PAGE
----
Founding Mea Culpa. Can the confessional tell-all craze that dominates modern biography and memoir be traced back to good ol' F. Scott? Three essays published at a low point in his life and four years before his death were a documentation of personal pain, and also a bit bitchy. Too bad he didn't live long enough to experience the rehab craze.

Death to Umwelt. Brilliant suggestions for seeing further (metaphorically) than you do now. This is not new age-y stuff, just common sense exercises for opening your mind.

Detroit becomes a ward of the State. -- Early in the month the WSJ outlined the problem. Now the State of Michigan has pretty much taken over the city, albeit agreeing somewhat vaguely to shell out anywhere from 50-200 million in assistance, depending on which estimates you believe. Bottom line: Detroit has been misgoverned for over five decades and they can't even pretend that they are capable looking after themselves anymore.

No privacy in public. It appears Facebook/Twitter/YouTube is killing Spring Break. Rule for life: Never do anything in public you wouldn't want to see on the Web. Funny, I would have guessed shame was an outdated concept.

[TV] Tube State Boogie

Tube State Boogie: Just like that, Luck is dead. It pisses me off for a number of reasons. First, that it was done for purely PR purposes. PETA and others objected to horses dying on the show, despite the fact that they could not find a hint of mistreatment and the blindingly obvious fact that people associated with the show all seemed to have a near spiritual admiration and love of the animals. HBO (cowards) couldn't be troubled to write a press release to defend the show. Second, because I had gotten attached to the characters, especially the four amigos. Third, and most importantly, because it was the only show on TV that didn't use drama like a bludgeon to get your attention. Watching Luck was like listening to Bill Evans after a Metallica concert. The situation just sucks all the way around.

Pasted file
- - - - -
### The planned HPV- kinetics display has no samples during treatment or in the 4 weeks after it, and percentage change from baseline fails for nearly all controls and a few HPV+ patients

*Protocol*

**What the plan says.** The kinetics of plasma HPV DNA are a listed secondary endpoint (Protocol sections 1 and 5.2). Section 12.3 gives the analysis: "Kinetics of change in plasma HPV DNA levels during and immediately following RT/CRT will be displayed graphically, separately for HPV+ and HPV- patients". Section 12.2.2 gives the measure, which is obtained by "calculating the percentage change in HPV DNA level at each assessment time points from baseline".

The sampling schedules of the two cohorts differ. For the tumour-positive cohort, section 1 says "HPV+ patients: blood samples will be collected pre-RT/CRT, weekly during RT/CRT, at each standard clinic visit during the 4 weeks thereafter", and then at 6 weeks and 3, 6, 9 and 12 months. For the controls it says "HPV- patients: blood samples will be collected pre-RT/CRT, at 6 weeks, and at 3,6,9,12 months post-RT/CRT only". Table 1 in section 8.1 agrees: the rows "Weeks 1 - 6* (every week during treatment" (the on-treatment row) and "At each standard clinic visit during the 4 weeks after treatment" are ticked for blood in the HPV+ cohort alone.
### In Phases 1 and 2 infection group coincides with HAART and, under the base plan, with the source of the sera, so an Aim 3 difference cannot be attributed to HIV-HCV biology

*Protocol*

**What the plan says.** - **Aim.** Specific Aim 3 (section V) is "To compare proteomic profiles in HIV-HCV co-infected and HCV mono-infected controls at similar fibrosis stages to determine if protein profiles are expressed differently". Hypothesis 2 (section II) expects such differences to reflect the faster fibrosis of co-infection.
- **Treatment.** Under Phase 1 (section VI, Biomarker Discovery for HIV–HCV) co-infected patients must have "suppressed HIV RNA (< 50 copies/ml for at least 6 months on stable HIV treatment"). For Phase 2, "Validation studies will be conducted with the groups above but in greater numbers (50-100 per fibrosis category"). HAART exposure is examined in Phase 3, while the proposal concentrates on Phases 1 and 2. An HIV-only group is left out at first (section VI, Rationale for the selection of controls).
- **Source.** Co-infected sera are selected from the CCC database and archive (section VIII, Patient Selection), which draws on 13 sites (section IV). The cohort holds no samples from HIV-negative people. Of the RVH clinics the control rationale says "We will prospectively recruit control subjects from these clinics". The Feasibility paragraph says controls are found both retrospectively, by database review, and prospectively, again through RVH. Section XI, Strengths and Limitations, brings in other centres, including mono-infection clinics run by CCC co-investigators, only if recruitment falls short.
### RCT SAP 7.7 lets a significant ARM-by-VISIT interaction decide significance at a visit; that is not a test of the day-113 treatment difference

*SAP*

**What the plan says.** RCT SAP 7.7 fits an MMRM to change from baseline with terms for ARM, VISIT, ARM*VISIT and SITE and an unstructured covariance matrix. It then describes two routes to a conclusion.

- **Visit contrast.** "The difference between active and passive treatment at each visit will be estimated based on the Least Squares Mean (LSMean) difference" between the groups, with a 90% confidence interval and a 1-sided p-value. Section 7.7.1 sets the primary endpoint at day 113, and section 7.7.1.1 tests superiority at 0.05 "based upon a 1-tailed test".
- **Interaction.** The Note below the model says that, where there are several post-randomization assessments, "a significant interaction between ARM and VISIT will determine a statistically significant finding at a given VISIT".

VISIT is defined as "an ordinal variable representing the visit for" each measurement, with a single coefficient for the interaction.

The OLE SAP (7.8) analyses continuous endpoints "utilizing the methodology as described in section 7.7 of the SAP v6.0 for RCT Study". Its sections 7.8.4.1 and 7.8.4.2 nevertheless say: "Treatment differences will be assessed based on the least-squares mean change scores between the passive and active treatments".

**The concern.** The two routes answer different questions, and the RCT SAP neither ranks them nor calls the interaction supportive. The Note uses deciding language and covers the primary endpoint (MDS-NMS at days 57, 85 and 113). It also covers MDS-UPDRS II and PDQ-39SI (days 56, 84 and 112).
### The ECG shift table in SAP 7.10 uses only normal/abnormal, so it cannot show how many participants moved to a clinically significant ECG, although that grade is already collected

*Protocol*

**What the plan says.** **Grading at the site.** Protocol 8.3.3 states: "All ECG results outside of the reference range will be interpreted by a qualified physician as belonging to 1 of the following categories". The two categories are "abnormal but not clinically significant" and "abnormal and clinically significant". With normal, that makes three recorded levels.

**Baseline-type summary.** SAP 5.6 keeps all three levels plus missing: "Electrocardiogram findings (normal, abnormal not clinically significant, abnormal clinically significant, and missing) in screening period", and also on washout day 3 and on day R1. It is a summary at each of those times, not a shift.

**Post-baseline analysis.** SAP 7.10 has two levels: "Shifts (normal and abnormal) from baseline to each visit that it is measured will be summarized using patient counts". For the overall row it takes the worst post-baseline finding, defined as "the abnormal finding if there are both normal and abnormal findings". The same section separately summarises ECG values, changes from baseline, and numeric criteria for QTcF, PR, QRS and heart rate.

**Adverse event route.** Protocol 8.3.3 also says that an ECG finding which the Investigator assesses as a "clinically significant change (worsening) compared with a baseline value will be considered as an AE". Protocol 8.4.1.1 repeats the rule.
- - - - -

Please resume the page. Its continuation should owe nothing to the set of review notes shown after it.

In fact the entire era of great TV may be over. Over at Grantland they lament that the recently returned Mad Men is the last vestige of the Golden Age of TV that began with The Sopranos back in 1999. Setting aside the promise of the the final season of Breaking Bad starting later this year, it's hard to argue with that.

The best of what's left are shows like Game of Thrones and Spartacus, both of which manage to squeeze out some fair drama, but deliver it with the uranium fist of sex and violence. Beyond that we're left with fare such as True Blood, Dexter, The Walking Dead -- all of which thoroughly depend on the attraction of the lurid as they are devoid of any dramatic value whatsoever.

Ah, well. All good things...and so forth.

Still, it's worth reminiscing with an oral history of the Sopranos (now five years gone). Perhaps TV will rise again, hopefully in my lifetime.